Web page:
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Some of WA's biggest Republican donors aren't from around here

KUOW Illustration/Kara McDermott

Homemakers and entrepreneurs, farmers and retirees: What unites them? These are some of the most frequently-held occupations among Republican donors in Washington state.

On Thursday, June 30, KUOWis hosting an event in Bellevue where we hope to bring Washington state Republicans together to discuss the present and future of their party.

Which raises a rather fundamental question: who are Washington's Republicans?

That’s not an easy question to answer. We started with donors to the Republican Party, beginning with data showing where these donors live.

For this article, we’re restricting ourselves to Senate and gubernatorial races from 2000-2016. More specifically, we’re using itemized individual contributions to the eventual Republican nominee, which allows us to look at the characteristics of individual donors.

The map below tells a few stories. In 2012, the year that saw the most money raised in this dataset, big donations were heavily concentrated on the Eastside, dominated by contributions to Rob McKenna. 

That year, the Republican nominee lost by 100,000 votes in the race for governor, but raised over $1 million more than Jay Inslee.

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In many years, most of the map is relatively blank or very light green -- few or no Republican donors, even in the eastern half of the state that is famously a Republican haven.

That’s because, while that region supports Republicans more heavily than the state as a whole, there’s a lot of land but not a lot of people.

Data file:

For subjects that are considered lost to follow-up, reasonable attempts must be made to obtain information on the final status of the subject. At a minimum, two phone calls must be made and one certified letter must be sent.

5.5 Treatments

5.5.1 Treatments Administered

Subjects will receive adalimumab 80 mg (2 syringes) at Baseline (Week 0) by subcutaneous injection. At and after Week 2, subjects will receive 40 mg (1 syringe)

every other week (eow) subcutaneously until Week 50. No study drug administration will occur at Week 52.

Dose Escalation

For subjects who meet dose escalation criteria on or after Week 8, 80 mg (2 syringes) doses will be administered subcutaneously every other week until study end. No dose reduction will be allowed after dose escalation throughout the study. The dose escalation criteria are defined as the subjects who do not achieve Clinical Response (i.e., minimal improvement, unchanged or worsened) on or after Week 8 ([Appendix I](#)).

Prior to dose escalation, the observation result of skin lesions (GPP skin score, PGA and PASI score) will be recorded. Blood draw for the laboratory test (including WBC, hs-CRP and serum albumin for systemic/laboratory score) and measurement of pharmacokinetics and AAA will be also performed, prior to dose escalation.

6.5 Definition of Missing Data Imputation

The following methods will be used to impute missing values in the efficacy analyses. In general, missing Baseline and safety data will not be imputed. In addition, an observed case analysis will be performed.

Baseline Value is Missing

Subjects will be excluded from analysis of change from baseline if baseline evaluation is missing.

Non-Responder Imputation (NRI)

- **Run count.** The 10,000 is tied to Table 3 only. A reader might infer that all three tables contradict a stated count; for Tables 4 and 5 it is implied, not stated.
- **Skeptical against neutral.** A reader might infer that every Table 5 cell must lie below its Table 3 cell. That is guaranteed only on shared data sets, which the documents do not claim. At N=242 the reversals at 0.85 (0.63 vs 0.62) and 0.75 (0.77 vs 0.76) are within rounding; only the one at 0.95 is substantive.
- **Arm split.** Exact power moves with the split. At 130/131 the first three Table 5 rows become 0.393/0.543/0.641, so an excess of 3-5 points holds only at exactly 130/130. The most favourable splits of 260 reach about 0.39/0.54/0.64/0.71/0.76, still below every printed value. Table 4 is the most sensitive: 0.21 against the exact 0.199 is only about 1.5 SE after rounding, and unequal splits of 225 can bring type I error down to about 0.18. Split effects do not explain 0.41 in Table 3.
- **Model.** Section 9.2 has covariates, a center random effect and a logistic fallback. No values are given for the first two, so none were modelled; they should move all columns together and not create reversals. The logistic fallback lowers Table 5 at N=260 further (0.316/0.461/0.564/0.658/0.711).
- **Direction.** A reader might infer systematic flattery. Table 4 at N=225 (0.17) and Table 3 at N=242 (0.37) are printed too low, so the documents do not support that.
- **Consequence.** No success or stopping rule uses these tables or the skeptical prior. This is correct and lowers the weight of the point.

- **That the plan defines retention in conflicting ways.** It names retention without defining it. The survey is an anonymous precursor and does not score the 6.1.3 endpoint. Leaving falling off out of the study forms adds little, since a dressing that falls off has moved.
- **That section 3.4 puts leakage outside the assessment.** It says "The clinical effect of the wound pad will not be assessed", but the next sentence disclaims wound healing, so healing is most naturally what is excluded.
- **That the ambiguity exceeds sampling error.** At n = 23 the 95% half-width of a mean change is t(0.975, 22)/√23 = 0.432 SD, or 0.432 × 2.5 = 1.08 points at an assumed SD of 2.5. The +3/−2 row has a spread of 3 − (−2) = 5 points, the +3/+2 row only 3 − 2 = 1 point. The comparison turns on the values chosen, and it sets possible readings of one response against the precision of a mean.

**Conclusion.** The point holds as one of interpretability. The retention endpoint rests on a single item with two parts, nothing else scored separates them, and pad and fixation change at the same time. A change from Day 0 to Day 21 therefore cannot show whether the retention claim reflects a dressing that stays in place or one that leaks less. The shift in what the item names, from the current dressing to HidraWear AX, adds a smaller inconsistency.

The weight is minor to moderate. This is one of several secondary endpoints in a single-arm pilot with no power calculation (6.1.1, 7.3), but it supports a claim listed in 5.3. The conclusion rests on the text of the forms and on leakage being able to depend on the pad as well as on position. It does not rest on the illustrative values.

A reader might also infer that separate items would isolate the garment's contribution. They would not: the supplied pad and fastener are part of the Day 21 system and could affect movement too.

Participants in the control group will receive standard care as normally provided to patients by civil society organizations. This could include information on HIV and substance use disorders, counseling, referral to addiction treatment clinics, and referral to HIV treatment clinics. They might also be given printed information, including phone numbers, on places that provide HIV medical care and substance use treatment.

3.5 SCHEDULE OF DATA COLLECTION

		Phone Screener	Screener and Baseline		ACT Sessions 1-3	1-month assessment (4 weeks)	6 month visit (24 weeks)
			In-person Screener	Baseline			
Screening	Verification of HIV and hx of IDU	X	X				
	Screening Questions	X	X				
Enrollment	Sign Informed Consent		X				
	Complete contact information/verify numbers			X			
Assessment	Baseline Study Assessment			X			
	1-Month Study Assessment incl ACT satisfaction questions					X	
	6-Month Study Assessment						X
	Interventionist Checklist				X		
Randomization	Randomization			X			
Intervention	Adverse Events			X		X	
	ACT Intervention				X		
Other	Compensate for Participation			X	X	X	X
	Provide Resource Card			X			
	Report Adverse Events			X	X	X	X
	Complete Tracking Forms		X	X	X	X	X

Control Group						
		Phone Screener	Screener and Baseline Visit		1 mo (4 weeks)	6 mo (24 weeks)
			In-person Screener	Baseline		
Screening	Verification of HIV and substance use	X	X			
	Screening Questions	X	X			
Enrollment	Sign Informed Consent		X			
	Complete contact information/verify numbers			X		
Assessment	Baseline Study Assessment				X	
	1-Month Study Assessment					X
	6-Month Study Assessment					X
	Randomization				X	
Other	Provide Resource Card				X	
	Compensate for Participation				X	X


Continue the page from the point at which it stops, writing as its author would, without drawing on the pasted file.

Note that in many years, the other specks of green cluster around other Washington cities; Spokane, Yakima, Pascoand Walla Walla in particular.

This is something to keep in mind when evaluating any map-infographic. The tiny specks of Washington state that contain so much of its population appear dwarfed by the larger zipcodes where few people live. 

Keep this in mind on Election Night, when the returns roll in and the country inevitably looks like a vast red expanse, regardless of who’s winning more votes.

When we zoom in to the Seattle area, the picture becomes a bit clearer.

[asset-images[{"caption": "Credit KUOW/Abraham Epton; map tiles courtesy Stamen Design, map data courtesy OpenStreetMap", "fid": "127519", "style": "placed_wide", "uri": "public://201606/seattle_region_animation.gif", "attribution": "Credit KUOW"}]]

If you’ve lived in Washington for a while, this probably isn’t too surprising. Bellevue dominates; Seattle -- the biggest city in the region by far -- falls in its shadow when it comes to Republican donations.

The few Republican neighborhoods of the Emerald City hug downtown and the Ship Canal, but they’re all pale green pretenders compared to the true GOP jewels: Bellevue’s 98004 and 98005.

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Some years, big money comes to Washington from out of state.

Republican strategist Randy Pepple explained that “Senate races are targeted by national donors based on the likelihood that they will change parties.” And in 2004 and 2006, Republicans saw an opening.

You can see that reflected in the graph above: In 2004 and 2006, the Republican Senate candidate raised about 70 percent of his individual contribution money from inside the state, versus 96 percent in 2012 and over 99 percent in 2016.

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Republicans are an entrepreneurial bunch, and that’s reflected in this data.

“Self” was the largest employer category in three gubernatorial races, and so far it leads the 2016 Senate race as well. Along with “retired” and “homemaker,” “self” is consistently in the top three employer categories in most recent Senate races.

Microsoft is the largest corporate employer in each of the gubernatorial elections we looked at; except this year where Easterday Farms of Pasco currently has the lead. Perhaps that’s because eastern Washington farmers are already familiar with  Bill Bryant, given his firm’s work with local agriculture companies. 

In fact, seven of the top ten companies whose employees have donated the most to Bryant’s campaign so far are food and agriculture firms, and an eighth company is one he co-founded, BCI, which works with farmers to help them expand their trade opportunities.